Charities and sector bodies across the UK have united to call on government to deliver a package of support for the sector, warning that without an urgent injection of money many charities will be forced to close their doors.
Peter Lewis, chief executive of the Institute of Fundraising, said:
“To ensure that charities are able to both maintain their existing services to people and to play their fullest role meeting the needs of our most vulnerable people we need a support package for the sector. Over the next 12 weeks charities will lose £4 billion in vital income that they would have received from the British public, at the same time as a 42% surge in demand for their services. They need urgent help to maintain and expand their services.”
A survey into the impact of the coronavirus on UK charities revealed that almost half (48%) of those surveyed have seen a decline in voluntary income since the outbreak began, with 43% reporting an increase in demand for their services.
Carried out by the Institute of Fundraising in partnership with the Charity Finance Group and National Council for Voluntary Organisations, the survey findings includes data from over 500 charities on the impact of the crisis on their organisations.
Analysed by PwC, the data shows that charities report a projected loss of 48% to their voluntary income, wiping a third from their total income. 91% have already or expect to have their cash flow disrupted, with 62% indicating that these would result in reduced charitable activity.
Many charities will need to close without urgent government help, the survey found. In fact, just over half – 52% – have already reduced existing or previous levels of service, and another 12% say they intend to do so in the future.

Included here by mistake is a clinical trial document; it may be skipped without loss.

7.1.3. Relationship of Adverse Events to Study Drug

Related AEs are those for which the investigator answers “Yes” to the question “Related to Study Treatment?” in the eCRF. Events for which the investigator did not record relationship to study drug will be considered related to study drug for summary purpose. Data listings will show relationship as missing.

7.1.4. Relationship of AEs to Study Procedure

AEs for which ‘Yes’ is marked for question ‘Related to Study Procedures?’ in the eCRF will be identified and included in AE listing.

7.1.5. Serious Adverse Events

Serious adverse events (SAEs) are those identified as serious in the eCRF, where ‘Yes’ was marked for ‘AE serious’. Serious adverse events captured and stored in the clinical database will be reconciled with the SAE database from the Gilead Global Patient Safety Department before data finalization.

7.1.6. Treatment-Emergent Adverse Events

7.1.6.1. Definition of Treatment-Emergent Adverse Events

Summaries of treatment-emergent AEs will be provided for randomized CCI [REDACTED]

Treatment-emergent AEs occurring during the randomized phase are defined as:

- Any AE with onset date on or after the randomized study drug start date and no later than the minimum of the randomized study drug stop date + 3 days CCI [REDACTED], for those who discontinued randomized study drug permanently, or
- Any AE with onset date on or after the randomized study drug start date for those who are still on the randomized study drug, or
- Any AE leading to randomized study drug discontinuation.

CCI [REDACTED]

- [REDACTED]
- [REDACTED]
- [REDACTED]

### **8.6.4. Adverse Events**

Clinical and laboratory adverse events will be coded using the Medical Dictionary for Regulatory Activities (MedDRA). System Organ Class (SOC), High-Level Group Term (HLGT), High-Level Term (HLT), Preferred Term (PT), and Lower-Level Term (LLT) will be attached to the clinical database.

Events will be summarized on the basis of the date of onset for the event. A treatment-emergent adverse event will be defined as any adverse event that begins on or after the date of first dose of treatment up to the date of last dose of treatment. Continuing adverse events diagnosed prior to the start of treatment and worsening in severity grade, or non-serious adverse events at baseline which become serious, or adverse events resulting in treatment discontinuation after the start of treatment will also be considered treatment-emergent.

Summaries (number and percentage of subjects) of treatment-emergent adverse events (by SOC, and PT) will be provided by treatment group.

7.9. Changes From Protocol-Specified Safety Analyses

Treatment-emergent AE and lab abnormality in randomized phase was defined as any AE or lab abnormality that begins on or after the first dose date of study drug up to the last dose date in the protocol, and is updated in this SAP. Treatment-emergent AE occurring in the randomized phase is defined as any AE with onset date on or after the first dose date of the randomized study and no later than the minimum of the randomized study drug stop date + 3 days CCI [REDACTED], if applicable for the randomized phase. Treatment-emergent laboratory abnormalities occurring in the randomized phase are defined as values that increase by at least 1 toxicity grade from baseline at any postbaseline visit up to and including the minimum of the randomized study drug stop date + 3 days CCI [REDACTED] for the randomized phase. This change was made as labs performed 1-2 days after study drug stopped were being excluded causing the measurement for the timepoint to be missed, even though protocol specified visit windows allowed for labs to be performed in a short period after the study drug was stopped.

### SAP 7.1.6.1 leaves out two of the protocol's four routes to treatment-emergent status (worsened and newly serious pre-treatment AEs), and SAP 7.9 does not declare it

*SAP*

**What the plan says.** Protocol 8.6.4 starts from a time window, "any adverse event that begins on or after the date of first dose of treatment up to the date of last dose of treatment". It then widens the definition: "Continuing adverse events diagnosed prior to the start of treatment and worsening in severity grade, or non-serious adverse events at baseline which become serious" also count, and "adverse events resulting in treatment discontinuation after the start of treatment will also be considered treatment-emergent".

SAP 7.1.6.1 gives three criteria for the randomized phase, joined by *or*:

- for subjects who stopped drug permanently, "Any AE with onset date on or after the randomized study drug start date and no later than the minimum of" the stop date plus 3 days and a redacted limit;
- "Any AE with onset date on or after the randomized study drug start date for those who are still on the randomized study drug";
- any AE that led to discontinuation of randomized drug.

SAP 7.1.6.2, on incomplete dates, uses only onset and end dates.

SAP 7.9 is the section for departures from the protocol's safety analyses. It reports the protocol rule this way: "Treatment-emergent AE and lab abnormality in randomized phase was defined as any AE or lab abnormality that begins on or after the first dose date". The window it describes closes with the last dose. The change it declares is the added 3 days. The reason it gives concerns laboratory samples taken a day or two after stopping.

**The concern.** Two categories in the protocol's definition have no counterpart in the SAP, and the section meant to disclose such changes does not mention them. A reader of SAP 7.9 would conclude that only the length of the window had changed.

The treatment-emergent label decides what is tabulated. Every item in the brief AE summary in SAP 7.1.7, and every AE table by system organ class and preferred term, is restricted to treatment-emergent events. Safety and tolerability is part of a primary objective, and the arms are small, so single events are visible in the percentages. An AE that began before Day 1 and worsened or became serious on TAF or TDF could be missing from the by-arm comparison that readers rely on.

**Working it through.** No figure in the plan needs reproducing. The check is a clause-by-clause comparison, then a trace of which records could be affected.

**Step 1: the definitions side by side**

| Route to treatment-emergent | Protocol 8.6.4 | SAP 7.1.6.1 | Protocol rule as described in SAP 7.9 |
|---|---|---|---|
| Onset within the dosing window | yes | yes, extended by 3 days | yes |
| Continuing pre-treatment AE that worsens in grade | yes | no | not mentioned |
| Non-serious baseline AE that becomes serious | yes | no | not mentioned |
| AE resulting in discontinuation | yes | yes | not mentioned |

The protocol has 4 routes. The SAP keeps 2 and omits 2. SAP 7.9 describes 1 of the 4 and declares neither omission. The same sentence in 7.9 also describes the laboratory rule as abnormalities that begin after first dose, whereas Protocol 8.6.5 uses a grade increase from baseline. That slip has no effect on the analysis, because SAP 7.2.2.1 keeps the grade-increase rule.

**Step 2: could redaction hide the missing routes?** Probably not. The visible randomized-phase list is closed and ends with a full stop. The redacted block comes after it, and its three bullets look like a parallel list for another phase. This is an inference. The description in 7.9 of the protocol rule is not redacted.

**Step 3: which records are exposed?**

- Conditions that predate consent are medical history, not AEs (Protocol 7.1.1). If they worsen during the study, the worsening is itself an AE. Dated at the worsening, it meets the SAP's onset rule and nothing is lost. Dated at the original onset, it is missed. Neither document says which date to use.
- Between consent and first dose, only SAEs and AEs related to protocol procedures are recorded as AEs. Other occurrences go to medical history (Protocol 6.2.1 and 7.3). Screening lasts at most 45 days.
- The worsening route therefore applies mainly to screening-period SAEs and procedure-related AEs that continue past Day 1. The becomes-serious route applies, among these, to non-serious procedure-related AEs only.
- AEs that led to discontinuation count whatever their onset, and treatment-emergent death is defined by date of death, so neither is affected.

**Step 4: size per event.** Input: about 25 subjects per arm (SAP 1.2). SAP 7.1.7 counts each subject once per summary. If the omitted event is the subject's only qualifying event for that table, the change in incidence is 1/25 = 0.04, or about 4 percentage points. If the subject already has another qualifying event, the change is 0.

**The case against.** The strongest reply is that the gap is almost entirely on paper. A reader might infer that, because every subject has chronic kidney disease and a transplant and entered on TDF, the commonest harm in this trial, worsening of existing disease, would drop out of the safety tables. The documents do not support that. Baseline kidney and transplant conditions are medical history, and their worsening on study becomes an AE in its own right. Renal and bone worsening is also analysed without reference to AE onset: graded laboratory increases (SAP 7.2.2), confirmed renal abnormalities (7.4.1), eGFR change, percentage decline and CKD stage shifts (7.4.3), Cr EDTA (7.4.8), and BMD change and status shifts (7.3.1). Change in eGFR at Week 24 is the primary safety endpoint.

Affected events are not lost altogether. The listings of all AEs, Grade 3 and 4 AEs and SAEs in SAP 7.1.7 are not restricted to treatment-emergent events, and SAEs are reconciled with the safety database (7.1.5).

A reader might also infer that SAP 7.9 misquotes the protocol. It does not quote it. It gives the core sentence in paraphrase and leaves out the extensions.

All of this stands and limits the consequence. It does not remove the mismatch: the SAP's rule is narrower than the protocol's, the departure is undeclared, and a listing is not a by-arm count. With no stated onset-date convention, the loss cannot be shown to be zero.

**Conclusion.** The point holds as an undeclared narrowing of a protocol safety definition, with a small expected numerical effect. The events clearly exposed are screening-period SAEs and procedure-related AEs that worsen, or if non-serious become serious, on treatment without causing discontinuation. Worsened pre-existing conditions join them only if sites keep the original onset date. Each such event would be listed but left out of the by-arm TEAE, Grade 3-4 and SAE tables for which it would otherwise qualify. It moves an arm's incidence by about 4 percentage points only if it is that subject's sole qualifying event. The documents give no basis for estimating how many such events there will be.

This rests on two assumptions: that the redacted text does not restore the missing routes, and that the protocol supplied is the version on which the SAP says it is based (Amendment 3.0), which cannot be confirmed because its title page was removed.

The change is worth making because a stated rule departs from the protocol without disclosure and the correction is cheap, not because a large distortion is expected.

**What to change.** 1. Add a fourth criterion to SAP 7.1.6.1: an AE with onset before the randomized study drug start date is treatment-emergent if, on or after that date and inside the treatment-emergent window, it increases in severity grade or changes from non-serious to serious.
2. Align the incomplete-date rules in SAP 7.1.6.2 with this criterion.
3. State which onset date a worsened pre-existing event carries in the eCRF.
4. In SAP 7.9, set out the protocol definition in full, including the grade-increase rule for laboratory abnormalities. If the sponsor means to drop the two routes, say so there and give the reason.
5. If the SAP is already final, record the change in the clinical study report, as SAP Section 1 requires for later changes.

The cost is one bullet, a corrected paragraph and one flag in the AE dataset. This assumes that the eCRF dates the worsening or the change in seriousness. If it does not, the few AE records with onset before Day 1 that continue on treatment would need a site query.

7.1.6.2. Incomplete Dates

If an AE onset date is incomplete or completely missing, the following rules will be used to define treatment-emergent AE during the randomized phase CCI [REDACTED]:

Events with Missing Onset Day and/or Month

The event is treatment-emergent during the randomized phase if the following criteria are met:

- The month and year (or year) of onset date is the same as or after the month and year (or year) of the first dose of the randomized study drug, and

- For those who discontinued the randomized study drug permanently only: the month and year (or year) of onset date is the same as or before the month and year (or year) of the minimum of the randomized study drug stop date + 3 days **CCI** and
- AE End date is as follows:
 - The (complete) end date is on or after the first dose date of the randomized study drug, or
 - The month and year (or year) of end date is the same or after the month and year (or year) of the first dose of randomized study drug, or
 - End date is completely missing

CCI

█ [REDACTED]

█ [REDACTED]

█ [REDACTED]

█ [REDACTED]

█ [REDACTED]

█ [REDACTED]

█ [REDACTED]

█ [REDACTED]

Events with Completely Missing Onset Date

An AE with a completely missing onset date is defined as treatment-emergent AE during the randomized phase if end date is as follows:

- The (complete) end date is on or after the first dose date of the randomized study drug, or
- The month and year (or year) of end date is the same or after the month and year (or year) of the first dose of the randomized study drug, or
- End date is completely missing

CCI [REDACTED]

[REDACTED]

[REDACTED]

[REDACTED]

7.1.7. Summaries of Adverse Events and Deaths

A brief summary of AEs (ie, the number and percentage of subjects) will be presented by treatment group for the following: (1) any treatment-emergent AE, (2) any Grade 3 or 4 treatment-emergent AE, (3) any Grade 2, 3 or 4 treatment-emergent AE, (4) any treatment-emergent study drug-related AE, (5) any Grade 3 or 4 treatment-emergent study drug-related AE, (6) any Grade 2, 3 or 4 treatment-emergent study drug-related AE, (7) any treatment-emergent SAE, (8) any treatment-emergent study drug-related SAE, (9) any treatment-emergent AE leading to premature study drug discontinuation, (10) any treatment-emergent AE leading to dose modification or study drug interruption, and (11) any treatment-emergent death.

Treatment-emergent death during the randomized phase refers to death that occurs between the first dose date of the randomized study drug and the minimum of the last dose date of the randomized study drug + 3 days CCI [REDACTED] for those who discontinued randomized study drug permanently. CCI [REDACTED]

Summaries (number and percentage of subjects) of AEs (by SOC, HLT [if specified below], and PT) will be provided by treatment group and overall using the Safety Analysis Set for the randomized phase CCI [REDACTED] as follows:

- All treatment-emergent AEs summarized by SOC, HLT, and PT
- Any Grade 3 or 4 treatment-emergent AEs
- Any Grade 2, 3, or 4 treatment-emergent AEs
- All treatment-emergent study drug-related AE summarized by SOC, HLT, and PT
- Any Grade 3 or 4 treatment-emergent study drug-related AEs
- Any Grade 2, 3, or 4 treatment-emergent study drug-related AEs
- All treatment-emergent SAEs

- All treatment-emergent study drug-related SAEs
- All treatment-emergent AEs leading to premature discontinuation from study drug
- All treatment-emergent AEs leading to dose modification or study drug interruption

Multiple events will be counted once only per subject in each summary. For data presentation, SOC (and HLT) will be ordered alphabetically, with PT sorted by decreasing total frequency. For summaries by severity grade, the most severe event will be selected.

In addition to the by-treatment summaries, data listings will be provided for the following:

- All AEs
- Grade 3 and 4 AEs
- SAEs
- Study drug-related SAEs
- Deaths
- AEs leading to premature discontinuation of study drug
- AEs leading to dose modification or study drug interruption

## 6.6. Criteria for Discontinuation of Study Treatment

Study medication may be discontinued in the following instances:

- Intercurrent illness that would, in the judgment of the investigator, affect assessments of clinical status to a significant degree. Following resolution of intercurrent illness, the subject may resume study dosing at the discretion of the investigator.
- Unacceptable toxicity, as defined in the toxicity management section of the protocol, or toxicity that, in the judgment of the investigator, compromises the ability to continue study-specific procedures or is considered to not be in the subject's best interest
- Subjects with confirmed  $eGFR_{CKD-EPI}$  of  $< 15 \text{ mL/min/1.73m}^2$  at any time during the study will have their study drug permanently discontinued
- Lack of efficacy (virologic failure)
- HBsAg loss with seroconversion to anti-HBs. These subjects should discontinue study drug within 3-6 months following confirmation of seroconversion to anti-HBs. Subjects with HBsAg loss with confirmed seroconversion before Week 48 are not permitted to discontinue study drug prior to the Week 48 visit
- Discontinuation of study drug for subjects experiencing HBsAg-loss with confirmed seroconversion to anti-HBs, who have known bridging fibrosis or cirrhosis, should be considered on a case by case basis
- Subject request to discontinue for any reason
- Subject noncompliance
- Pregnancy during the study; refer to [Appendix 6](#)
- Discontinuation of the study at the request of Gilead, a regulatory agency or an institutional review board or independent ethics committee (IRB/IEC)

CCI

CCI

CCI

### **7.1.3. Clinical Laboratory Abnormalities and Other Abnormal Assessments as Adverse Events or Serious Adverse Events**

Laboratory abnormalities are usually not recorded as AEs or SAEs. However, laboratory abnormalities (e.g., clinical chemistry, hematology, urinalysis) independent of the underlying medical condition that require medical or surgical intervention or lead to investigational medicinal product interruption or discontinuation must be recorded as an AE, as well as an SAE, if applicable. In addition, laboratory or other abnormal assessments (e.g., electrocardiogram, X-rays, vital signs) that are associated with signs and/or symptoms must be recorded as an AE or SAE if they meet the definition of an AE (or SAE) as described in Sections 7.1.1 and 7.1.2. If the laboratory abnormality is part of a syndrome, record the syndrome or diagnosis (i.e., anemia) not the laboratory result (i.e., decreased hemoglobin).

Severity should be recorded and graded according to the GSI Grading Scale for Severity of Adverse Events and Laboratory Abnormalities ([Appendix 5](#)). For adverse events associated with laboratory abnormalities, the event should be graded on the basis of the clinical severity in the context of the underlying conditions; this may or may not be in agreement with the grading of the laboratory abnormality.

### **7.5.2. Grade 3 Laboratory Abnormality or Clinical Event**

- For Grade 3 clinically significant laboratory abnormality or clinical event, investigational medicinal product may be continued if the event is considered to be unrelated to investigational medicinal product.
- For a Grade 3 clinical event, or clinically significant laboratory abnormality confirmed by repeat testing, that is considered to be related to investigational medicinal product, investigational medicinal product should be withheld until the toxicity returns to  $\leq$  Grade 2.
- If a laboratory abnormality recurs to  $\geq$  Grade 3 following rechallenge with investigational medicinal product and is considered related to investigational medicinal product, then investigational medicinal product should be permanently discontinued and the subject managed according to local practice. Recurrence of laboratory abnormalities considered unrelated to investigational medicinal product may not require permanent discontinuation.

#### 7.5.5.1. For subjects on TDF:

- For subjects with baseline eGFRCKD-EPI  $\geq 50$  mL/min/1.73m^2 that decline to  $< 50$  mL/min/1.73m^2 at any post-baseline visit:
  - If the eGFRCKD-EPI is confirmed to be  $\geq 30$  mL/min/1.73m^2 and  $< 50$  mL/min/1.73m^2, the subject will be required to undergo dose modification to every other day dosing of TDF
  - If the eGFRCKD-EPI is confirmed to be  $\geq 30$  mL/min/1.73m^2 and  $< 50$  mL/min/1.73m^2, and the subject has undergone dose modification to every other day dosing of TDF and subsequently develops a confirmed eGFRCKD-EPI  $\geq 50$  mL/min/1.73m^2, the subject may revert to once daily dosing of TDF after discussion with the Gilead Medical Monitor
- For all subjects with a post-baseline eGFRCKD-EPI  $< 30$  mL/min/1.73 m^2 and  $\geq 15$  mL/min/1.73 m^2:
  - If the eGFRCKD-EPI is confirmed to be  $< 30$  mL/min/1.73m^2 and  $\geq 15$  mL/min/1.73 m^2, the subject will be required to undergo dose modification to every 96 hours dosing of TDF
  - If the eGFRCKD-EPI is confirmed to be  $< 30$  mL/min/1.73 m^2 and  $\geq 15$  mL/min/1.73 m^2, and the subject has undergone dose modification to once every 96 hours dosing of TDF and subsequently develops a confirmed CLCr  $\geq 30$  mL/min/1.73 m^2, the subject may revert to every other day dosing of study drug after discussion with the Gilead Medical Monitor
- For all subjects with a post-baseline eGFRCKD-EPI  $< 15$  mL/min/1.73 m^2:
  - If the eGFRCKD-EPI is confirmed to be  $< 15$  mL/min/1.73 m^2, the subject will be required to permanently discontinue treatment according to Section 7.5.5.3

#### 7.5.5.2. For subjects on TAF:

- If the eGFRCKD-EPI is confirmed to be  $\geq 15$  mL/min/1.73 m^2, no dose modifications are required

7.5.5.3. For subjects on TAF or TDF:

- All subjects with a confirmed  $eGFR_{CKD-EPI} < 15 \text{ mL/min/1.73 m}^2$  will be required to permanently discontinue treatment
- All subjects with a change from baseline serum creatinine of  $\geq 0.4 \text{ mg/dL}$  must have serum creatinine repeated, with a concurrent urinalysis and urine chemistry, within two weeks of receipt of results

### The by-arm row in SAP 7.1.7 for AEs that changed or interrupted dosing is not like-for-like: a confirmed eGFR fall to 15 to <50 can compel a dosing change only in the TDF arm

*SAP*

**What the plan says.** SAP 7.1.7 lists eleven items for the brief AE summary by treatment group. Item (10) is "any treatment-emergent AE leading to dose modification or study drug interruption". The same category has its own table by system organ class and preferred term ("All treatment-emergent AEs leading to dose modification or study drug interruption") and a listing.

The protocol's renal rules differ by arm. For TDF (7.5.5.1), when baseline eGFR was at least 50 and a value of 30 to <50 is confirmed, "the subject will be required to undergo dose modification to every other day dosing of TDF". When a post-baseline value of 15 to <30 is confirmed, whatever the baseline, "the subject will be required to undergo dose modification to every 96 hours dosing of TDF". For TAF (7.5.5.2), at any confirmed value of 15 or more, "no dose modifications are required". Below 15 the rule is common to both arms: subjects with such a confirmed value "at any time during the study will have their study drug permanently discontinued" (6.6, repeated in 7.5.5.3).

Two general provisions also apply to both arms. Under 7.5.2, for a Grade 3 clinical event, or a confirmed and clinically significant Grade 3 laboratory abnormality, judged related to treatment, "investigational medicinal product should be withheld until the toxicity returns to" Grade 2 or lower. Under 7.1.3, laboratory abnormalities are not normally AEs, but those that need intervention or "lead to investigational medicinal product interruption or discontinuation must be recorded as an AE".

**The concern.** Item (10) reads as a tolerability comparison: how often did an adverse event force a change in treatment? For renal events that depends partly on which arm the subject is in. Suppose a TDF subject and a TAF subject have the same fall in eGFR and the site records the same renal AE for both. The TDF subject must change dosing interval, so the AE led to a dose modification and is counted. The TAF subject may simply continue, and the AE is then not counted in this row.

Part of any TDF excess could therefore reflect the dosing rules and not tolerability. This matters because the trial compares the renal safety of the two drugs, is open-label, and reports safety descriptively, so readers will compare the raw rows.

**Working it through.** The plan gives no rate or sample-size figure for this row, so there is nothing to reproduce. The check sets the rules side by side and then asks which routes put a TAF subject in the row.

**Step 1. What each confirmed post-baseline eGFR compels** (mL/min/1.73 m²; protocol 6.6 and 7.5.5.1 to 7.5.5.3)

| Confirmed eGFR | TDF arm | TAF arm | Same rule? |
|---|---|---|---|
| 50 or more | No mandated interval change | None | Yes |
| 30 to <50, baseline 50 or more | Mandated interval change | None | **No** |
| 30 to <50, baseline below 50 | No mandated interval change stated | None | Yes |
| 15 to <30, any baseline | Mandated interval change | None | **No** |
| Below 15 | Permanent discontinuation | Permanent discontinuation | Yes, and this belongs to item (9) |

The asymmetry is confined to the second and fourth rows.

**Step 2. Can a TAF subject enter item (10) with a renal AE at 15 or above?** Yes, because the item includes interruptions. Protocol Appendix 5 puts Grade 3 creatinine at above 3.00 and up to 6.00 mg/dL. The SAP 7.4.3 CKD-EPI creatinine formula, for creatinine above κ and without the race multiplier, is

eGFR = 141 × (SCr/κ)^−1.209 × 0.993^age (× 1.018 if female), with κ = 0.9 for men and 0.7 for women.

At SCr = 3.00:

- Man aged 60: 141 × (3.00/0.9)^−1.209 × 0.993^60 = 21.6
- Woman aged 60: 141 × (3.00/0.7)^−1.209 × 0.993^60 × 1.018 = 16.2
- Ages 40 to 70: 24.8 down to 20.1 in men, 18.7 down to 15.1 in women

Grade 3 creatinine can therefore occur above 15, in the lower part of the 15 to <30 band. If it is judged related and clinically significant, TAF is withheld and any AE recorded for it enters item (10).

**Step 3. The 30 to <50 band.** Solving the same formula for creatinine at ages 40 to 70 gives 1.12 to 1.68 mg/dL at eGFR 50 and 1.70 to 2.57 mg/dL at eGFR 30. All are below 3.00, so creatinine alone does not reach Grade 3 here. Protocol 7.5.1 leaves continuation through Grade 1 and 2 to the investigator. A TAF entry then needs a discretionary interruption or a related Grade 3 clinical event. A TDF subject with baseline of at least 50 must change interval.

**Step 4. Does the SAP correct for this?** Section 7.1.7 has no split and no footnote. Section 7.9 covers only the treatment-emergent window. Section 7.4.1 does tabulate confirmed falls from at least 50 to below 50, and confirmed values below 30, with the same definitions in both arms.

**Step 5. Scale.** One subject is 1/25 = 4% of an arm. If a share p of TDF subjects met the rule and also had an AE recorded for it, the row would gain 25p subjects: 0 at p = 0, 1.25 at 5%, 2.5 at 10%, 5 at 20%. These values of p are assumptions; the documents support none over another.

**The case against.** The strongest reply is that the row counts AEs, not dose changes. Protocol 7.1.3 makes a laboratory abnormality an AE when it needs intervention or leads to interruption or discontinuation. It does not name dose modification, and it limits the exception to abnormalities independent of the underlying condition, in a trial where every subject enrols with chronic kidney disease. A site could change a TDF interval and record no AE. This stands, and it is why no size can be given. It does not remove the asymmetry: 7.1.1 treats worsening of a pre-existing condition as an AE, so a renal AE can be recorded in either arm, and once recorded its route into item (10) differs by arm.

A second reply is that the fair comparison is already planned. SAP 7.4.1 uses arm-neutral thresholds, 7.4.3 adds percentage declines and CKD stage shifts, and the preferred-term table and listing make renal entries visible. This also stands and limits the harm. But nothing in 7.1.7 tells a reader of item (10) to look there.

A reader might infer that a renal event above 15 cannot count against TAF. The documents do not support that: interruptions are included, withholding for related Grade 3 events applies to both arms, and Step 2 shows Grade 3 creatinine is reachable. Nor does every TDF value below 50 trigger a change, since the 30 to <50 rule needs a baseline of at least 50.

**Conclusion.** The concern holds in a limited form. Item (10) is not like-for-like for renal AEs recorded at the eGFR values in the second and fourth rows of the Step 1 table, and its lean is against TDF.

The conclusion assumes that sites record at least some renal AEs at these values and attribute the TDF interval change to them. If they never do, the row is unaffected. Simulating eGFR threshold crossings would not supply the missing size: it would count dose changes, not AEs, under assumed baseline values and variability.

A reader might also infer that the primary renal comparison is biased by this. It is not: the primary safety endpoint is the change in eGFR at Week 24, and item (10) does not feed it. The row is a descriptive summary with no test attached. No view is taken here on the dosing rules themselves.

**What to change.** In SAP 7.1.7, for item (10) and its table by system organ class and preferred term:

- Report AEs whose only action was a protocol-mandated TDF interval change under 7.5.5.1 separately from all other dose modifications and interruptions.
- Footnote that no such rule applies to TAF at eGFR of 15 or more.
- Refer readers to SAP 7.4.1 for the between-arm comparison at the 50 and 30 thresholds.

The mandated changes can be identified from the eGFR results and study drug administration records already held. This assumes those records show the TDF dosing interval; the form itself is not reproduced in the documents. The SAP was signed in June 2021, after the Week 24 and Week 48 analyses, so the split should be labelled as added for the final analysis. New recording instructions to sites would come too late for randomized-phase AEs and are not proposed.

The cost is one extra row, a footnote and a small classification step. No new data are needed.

The majority, 83%, say that the most important thing for their organisation’s sustainability over the next 3 to 6 months is access to emergency grant funding.
84% of charities think their organisation could play a role in responding to the coronavirus outbreak, but the majority say government funding is needed to help them to do so.
Caron Bradshaw, chief executive of Charity Finance Group, also commented, saying:
“We have encouraged charities to diversify their funding models over the years and retain reserves on a risk basis. But this situation is unprecedented in attacking every area of charity income, whilst increasing demand and costs, and is rapidly burning through reserves. If the government doesn’t act now then the longer term impact on the economy, society and social well being will be devastating and almost impossible to recover from.”
An earlier study by the Small Charities Coalition into the impact of the coronavirus on small UK charities found that just one in five are currently able to provide a normal level of service, with half having already lost funding.
It also found that 70% expect to only be able to meet payroll costs for a maximum of six months without a support package from the government.
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